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Know your sweeteners

Rohini Diniz

This article enlightens readers about the various natural sweetening agents that are used in foods.

Jaggery: Known as gudor godd, it is a traditional Indian sweetener that has been used for centuries. Jaggery is prepared by evaporating the water from sugar cane juice or from the sap of palm trees like coconut, date, palmyra or tad or sago and is sold as blocks, liquid or granules. Jaggery consists of 65 per cent to 85 per cent sucrose, 10 per cent to 15 per cent isolated glucose and fructose and 2.5 per cent minerals particularly iron, copper and zinc. Coconut palm jaggery or madachem godd is rich in calcium. Unlike sugar which is refined, jaggery is unrefined. The consumption of jaggery is believed to help support immune, liver and digestive health, as well as help prevent anaemia. However, there is no scientific evidence available to substantiate these claims.

Honey: Honey is a natural unrefined sweetener that is produced by honey bees from the nectar of flowers. Honey is considered to have great medicinal value and has been used in home remedies and alternative medical systems in the treatment of various ailments. The medicinal properties of honey vary depending on the flowers from which the nectar is obtained. Honey contains 38 per cent fructose, 31 per cent glucose, 2 per cent sucrose and 17 per cent water along with small amounts of B vitamins, vitamin C and organic acids. It also contains small amounts of many minerals including potassium, magnesium, iron, sodium, calcium, sulphur and phosphorus. Honey also has antimicrobial properties and contains antioxidants.

Coconut sugar: This is a natural sugar that is prepared by evaporating the sap of the coconut palm. This sugar is unrefined, has a granulated texture and is brown in colour. Like table sugar, coconut sugar also contains 70 per cent to 80 per cent sucrose. But unlike regular table sugar and high-fructose corn syrup which supply empty calories, coconut sugar in addition to sugar contains small amounts of minerals like iron, zinc, calcium and potassium and antioxidant polyphenols. It also contains a type of dietary fibre called inulin which may slow down glucose absorption, and this explains why coconut sugar has a lower glycemic index as compared to table sugar. For cooking purposes, coconut sugar has a very low melt temperature and an extremely high burn temperature so it can be used in baking instead of sugar.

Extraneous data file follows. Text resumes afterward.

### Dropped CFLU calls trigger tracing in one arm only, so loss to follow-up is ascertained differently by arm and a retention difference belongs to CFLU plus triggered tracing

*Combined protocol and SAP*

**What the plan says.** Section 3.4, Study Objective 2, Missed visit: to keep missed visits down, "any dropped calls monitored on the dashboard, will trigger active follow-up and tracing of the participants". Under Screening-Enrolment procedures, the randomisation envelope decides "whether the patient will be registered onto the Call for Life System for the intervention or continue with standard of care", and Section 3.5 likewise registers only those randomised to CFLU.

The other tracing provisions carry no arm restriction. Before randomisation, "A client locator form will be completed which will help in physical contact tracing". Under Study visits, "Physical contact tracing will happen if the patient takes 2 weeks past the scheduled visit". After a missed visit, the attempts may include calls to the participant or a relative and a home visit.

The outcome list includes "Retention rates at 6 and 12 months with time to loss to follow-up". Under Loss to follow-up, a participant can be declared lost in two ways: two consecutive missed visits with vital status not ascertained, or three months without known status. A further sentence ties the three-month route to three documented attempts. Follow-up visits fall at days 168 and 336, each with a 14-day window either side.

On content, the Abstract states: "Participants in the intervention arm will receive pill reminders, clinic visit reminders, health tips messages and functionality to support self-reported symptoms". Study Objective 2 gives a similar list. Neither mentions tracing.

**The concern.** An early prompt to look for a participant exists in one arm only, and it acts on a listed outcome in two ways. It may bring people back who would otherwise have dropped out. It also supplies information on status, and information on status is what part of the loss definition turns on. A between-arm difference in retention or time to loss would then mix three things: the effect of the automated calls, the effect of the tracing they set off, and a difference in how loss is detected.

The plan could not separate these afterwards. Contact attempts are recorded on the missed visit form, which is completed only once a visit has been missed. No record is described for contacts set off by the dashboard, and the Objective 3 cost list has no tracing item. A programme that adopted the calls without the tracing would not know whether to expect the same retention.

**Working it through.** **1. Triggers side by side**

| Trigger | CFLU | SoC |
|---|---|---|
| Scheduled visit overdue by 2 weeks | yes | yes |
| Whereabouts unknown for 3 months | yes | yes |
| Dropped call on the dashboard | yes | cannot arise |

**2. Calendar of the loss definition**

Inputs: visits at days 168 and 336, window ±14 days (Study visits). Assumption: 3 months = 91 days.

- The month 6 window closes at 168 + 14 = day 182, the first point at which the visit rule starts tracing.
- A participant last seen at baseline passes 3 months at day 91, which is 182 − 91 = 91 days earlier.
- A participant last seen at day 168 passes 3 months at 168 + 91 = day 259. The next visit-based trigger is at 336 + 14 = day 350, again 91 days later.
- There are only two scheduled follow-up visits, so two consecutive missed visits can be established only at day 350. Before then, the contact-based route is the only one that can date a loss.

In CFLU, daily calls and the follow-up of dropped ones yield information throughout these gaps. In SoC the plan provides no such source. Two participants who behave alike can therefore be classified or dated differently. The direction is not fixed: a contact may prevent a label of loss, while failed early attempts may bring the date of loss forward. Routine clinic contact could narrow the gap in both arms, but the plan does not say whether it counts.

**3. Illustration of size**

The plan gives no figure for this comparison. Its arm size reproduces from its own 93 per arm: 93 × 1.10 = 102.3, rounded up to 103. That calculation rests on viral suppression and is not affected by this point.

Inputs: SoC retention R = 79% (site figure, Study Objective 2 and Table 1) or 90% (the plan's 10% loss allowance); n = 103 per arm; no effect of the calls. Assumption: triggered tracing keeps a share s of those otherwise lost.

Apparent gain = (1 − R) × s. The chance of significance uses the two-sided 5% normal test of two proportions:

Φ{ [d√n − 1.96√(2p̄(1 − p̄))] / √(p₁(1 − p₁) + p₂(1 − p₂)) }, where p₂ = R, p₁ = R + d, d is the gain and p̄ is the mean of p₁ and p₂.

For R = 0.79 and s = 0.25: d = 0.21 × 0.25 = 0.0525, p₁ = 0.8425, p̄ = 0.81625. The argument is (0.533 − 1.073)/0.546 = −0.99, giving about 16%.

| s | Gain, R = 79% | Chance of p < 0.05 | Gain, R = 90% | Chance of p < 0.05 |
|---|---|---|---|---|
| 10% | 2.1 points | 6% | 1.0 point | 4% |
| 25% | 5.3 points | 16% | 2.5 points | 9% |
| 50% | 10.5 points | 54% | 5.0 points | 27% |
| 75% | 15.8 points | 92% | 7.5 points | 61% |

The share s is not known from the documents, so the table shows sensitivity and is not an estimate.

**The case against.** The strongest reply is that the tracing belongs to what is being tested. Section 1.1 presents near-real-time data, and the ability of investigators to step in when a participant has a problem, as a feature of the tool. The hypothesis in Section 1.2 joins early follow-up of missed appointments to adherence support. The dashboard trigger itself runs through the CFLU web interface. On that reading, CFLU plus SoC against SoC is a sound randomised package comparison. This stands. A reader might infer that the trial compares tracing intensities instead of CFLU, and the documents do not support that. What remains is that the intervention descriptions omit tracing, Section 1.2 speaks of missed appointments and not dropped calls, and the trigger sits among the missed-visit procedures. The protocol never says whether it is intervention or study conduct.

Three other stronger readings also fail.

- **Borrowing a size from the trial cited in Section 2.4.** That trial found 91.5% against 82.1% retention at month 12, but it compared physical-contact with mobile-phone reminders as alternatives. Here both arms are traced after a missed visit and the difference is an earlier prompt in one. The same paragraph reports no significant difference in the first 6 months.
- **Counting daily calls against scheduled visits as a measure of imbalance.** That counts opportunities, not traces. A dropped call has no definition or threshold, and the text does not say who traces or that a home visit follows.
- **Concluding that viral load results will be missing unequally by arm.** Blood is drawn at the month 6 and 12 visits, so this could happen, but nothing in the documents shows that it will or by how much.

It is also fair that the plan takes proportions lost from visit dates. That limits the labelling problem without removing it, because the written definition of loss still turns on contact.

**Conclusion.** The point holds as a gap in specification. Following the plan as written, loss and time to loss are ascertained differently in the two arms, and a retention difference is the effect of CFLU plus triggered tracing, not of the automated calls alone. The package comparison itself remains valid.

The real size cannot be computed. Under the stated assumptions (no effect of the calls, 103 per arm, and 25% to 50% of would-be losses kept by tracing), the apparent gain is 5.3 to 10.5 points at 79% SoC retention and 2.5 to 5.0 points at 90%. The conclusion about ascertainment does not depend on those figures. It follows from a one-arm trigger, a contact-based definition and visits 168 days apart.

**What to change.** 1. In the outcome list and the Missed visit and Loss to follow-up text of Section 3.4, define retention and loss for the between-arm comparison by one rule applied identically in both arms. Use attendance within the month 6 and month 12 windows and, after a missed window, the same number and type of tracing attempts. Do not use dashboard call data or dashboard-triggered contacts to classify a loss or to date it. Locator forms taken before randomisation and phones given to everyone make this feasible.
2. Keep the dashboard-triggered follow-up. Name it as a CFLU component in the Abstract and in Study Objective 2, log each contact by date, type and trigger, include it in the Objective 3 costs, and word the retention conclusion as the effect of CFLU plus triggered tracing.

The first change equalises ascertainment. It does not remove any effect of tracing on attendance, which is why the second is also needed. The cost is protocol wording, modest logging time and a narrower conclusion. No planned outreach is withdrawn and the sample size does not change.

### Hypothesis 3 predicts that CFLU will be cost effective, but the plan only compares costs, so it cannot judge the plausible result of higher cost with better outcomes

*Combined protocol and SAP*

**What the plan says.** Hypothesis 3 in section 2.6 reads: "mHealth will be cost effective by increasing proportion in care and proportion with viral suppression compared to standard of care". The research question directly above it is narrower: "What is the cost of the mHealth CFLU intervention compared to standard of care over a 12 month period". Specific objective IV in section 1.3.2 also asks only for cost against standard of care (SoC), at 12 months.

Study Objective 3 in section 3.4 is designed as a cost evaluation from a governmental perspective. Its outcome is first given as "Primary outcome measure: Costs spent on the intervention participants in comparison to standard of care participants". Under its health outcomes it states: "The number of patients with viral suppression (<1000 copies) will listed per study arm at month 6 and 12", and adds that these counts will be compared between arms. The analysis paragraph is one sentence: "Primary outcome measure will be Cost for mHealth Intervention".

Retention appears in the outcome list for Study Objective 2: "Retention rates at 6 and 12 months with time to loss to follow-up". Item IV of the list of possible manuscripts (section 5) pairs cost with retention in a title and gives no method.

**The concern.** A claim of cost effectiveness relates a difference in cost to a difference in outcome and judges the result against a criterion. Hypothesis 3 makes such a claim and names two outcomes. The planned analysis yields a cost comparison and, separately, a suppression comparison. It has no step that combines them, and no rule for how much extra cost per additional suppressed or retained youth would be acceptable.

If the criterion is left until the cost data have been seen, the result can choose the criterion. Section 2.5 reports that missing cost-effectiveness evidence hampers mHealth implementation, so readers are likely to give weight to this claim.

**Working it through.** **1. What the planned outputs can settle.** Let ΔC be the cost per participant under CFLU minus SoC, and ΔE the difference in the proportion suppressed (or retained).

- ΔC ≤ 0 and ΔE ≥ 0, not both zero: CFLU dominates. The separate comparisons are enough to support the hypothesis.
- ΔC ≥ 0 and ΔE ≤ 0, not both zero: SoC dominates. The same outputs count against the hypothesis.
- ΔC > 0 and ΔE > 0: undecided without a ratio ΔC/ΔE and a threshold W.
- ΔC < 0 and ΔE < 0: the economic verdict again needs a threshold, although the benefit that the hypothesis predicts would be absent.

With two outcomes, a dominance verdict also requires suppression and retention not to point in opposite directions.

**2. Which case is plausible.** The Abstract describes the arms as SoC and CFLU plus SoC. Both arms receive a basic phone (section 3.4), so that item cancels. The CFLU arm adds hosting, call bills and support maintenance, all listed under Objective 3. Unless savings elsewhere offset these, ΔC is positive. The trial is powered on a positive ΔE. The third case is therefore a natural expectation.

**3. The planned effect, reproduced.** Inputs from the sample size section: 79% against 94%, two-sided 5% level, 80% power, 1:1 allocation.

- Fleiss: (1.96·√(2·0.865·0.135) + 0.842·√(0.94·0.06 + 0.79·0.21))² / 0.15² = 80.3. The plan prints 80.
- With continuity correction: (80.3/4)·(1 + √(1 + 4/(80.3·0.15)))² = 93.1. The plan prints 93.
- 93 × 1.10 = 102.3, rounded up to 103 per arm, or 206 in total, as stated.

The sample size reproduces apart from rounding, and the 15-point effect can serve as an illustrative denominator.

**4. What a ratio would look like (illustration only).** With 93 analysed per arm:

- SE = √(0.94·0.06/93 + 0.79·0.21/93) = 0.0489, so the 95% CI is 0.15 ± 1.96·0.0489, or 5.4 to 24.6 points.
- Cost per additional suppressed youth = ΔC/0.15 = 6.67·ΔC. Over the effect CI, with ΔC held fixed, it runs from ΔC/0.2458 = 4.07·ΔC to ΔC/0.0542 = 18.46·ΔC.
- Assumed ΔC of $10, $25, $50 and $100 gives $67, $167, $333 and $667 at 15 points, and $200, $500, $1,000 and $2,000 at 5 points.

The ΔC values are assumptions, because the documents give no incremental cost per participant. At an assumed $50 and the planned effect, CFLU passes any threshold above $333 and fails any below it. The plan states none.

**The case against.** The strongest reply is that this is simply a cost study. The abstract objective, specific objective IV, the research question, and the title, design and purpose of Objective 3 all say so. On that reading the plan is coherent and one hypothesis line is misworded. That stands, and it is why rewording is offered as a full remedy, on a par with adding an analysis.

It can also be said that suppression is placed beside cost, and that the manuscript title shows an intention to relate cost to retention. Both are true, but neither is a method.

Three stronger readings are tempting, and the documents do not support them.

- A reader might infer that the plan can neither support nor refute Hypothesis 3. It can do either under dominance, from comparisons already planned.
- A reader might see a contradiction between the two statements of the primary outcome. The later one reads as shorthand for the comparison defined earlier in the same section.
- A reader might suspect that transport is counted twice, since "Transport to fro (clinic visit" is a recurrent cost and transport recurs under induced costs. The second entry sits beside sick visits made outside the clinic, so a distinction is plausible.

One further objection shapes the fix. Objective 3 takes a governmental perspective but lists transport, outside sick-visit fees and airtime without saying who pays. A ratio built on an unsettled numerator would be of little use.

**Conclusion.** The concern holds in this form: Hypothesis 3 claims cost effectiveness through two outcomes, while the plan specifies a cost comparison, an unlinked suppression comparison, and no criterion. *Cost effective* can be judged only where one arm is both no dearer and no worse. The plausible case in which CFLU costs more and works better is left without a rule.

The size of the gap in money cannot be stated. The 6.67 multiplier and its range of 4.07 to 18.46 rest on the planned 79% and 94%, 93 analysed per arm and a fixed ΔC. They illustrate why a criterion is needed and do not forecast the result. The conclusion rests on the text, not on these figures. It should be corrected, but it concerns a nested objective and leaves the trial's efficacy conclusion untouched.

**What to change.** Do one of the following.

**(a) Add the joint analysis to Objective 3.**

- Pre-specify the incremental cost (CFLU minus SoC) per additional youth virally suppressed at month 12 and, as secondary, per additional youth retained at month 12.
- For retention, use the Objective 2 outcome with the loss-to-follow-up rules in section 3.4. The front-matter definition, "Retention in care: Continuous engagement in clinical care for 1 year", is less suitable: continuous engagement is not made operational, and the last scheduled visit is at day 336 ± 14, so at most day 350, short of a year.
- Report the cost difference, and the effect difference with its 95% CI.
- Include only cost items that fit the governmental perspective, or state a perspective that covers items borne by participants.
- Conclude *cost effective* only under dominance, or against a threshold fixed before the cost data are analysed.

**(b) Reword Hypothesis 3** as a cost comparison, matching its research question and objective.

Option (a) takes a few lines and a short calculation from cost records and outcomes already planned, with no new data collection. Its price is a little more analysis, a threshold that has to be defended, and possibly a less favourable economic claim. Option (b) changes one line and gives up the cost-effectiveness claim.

Although jaggery, honey or coconut sugar provide small amounts of vitamins and minerals as compared to table sugar, they are still high in sugars and hence calories. These can be used to replace refined white sugar in foods and drinks, but in moderation.

Maple syrup: This sweetener is obtained from the sap of the maple trees found in USA and Canada. It is a sweet syrup that is had with pancakes, waffles, French toast or porridge. Maple syrup contains about 67 per cent sugar. It also contains small amounts of minerals especially manganese and zinc.

High fructose corn syrup: High Fructose Corn Syrup (HFCS) is a sweetener prepared from corn starch and contains 55 per cent fructose and 45 per cent glucose. HFCS is a liquid that is used to sweeten numerous products such as yoghurts, baked goods, canned and packaged foods, candies, jams, condiments, many beverages, and other sweetened foods. HFCS is more stable than sugar and provides the same intensity of sweetness as sugar and blends with other ingredients and mixes easily with beverages. It has many functional properties that increase the shelf life and improve the texture of foods and beverages.

Polyols or sugar alcohols: Are carbohydrates that occur naturally in berries, apples, plums, and other foods. They also are produced commercially from carbohydrates such as sucrose, glucose, and starch and are used in the preparation of low calorie foods. Polyols are incompletely absorbed and metabolised in the body and contribute fewer calories than sugar. They do raise blood glucose levels after a meal but not as high as table sugar does.

The polyols commonly used in foods include sorbitol, mannitol, xylitol, maltitol, maltitol syrup, lactitol, erythritol, isomalt and hydrogenated starch hydrolysates. Most polyols are approximately half as sweet as sucrose; maltitol and xylitol are about as sweet as sucrose. Polyols are used in the preparation of chewing gums, candies, ice cream, baked goods, fruit spreads, fillings and frostings, canned fruits, beverages, yoghurt and tabletop sweeteners. They are also used in toothpastes, mouthwashes, and pharmaceutical products such as cough syrups and throat lozenges. Along with adding sweetness, polyols perform a variety of functions such as adding bulk and texture, preventing the browning that occurs during heating, and retaining the moisture in foods. When consumed in excess polyols may produce abdominal gas, discomfort or diarrhoea in some individuals. Hence the labels of foods containing polyols must contain the warning ‘Excess consumption may have a laxative effect’.

(Writer is a consultant nutritionist with 19 years of experience, practicing at Panaji and can be contacted on rohinidiniz@gmail.com)

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